Akçam, like many other scholars, referred to the seminal work of Michel-Rolph Trouillot to describe this process of denialism. The Ottomans and then Turkish nationalists destroyed or hid materials in their own possession, created their own sources, and then wrote their own narrative and history.

The documents from Jerusalem copied by Guerguerian allow countering this. Akçam gave the example of telegrams from Bahaettin Shakir and Mahmut Kamil cited in the main court martial indictment and published on May 5, 1919. The former was sent from Erzerum, where Shakir was, to Sabit Bey, governor of Elazig (Kharpert), in July 1915, and asked, “Are the Armenians dispatched from there being liquidated?”

The Shakir telegram had been quoted at the time in the New York Times. The rediscovery of Guerguerian’s copy has become Akçam’s “smoking gun” of his lecture title because it is now very hard, he said, to dispute its validity. The Ottoman letterhead on Guerguerian’s copy indicates its authenticity, Akçam explained, along with the four-digit codes used for cipher telegrams, which correspond with those used in other documents in the Ottoman archives today.

In fact, some of the telegrams in the Guerguerian archive are also available in the Ottoman state archive. Akçam discovered 50 such telegrams, which again shows the authenticity of the Guerguerian collection. Furthermore, telegrams on the same topic confirm one another, and question and response telegrams have been found.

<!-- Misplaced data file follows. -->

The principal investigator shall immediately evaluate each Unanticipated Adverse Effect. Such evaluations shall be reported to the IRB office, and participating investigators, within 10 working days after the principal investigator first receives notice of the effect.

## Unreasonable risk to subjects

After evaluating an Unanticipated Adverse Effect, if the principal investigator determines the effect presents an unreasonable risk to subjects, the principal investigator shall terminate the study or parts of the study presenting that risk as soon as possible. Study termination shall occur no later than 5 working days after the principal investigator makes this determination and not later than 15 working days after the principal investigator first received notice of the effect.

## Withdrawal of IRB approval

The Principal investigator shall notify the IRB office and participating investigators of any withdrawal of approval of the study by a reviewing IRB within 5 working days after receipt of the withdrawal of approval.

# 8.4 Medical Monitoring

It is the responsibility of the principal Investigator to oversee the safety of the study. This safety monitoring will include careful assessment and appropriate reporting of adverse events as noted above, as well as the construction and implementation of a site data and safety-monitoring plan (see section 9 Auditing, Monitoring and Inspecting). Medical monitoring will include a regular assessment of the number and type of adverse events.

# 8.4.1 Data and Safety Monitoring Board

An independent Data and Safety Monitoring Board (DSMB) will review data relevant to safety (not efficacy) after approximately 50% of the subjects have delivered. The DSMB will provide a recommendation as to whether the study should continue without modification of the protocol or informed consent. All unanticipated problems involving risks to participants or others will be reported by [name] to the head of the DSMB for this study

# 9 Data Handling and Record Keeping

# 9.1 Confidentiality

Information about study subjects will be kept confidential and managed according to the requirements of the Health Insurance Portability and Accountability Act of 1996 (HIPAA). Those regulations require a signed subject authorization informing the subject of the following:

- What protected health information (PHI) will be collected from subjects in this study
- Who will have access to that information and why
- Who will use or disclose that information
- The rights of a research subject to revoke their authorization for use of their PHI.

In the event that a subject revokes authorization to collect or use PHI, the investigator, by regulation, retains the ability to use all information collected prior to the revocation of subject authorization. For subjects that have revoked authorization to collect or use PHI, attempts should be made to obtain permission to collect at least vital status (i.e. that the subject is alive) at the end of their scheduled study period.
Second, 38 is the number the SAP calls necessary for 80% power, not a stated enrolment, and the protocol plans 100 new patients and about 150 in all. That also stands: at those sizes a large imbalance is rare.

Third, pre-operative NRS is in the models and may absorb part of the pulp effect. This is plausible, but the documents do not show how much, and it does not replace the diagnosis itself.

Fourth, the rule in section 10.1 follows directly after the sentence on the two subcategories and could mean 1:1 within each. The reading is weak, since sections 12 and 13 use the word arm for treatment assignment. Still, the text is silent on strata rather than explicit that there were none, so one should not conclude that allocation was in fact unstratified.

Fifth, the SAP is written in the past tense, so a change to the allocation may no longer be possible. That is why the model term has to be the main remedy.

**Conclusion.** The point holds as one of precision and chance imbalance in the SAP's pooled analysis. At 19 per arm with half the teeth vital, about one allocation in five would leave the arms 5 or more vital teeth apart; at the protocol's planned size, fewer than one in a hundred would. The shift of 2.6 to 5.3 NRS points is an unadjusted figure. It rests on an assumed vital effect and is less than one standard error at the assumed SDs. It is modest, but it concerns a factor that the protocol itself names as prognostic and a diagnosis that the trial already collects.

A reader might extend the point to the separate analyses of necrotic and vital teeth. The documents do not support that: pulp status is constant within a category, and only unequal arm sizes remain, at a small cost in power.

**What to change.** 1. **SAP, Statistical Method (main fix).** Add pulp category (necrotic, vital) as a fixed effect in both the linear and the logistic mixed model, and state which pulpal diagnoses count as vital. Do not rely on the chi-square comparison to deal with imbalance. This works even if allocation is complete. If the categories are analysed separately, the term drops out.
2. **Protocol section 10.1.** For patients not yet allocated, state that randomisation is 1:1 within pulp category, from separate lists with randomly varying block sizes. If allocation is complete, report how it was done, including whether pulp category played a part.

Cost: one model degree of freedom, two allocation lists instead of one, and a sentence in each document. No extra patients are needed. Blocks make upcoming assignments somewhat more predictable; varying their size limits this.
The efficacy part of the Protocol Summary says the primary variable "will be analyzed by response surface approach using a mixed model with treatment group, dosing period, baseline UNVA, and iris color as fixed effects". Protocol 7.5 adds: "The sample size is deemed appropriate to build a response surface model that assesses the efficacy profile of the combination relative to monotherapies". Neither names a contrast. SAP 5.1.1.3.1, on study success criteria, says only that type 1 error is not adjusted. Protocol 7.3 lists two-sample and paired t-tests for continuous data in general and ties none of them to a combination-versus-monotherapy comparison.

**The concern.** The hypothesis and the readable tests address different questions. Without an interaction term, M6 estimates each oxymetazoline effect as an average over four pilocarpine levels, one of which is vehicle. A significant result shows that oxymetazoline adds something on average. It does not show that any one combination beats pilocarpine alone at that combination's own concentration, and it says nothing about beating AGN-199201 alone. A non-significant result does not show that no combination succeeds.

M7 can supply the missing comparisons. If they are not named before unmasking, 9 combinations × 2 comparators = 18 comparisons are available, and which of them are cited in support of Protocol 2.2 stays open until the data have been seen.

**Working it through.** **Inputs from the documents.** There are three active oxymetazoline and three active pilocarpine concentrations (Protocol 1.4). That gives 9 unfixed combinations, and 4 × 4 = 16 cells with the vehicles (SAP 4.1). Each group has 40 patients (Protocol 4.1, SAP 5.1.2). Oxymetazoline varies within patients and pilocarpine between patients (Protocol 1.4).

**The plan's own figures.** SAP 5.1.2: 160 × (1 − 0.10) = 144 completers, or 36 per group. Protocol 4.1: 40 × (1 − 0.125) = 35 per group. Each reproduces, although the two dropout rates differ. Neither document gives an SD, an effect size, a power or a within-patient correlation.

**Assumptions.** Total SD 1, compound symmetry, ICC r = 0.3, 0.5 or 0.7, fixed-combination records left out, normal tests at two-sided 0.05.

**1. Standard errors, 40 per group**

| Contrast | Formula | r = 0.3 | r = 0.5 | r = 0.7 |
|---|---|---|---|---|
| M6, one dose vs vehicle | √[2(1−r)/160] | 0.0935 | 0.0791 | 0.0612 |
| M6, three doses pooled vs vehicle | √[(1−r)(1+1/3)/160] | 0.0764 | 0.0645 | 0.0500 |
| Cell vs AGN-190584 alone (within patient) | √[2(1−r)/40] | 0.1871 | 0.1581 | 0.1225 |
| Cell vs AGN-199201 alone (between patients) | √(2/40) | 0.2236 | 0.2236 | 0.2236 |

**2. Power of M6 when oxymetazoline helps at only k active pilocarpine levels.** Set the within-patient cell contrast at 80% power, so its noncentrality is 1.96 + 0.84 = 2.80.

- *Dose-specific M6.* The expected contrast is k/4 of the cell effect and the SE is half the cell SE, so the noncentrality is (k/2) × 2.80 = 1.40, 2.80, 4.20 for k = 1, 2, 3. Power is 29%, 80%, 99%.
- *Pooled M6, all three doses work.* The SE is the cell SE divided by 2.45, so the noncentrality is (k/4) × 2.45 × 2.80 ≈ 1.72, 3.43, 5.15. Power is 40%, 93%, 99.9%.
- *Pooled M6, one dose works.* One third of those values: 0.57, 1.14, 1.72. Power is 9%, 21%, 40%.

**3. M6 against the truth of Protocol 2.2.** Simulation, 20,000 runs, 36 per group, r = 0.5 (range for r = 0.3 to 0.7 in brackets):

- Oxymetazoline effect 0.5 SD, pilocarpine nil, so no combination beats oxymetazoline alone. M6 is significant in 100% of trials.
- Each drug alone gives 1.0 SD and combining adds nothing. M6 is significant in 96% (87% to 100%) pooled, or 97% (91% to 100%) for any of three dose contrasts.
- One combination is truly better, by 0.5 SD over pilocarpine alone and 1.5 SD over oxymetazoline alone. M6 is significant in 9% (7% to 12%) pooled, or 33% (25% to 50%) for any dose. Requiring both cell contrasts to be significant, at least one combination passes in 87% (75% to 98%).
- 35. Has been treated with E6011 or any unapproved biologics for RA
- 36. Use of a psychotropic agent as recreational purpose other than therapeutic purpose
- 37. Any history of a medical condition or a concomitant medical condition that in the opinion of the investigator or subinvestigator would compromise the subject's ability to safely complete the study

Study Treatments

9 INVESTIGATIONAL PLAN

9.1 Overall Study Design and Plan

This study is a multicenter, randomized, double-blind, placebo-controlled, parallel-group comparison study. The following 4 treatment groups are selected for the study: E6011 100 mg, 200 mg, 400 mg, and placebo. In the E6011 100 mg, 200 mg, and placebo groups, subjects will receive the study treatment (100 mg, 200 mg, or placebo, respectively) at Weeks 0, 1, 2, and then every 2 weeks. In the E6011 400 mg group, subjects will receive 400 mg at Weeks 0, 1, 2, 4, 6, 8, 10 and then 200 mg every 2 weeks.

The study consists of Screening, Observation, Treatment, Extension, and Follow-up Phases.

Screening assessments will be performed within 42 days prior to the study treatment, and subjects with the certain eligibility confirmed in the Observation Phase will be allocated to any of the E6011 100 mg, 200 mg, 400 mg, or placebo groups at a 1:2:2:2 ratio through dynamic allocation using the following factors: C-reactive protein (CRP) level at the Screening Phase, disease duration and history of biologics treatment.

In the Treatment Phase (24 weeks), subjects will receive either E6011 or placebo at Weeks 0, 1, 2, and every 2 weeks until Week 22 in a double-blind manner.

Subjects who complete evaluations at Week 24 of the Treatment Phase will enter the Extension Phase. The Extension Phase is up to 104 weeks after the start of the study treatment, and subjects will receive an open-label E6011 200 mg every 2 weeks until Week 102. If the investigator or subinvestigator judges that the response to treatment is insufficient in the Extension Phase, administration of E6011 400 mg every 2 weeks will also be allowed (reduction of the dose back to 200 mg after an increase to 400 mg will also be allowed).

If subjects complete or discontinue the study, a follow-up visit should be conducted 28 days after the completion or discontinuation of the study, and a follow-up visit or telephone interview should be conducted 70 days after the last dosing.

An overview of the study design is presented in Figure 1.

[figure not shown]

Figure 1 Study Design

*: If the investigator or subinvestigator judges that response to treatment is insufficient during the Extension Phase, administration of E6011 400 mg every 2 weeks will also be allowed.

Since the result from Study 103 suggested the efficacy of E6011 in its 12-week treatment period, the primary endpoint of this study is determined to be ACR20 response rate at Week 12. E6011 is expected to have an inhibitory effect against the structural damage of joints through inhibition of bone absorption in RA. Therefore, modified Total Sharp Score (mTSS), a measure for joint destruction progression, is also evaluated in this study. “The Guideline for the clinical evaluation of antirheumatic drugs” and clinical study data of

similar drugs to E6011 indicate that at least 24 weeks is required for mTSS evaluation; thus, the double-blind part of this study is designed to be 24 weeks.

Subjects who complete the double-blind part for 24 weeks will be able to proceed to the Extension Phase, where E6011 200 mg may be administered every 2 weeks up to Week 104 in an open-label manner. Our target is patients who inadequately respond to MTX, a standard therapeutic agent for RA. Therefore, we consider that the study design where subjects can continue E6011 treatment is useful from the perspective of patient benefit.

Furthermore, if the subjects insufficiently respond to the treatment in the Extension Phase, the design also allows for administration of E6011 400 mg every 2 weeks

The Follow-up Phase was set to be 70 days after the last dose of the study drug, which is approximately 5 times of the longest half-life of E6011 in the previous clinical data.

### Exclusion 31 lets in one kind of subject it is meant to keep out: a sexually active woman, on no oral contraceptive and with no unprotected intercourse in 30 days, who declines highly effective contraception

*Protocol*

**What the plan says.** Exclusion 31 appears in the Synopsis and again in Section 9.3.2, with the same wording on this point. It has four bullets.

Aside from court proceedings, including testimonies and interrogations, cipher telegrams sent by the Ottoman Interior Ministry or army commanders, and telegrams from the provinces to the Interior Ministry, there are also the materials of the Ottoman investigatory commission sent to Anatolia in autumn of 1915.

Guerguerian’s collection is leading to many publications decades after his death. Akçam used Guerguerian’s microfilms of Naim Bey’s telegrams from the Nubarian Library in Paris and the latter’s handwritten memoirs to prepare a book on Naim Bey which has been published in Turkish, and soon will appear in English translation.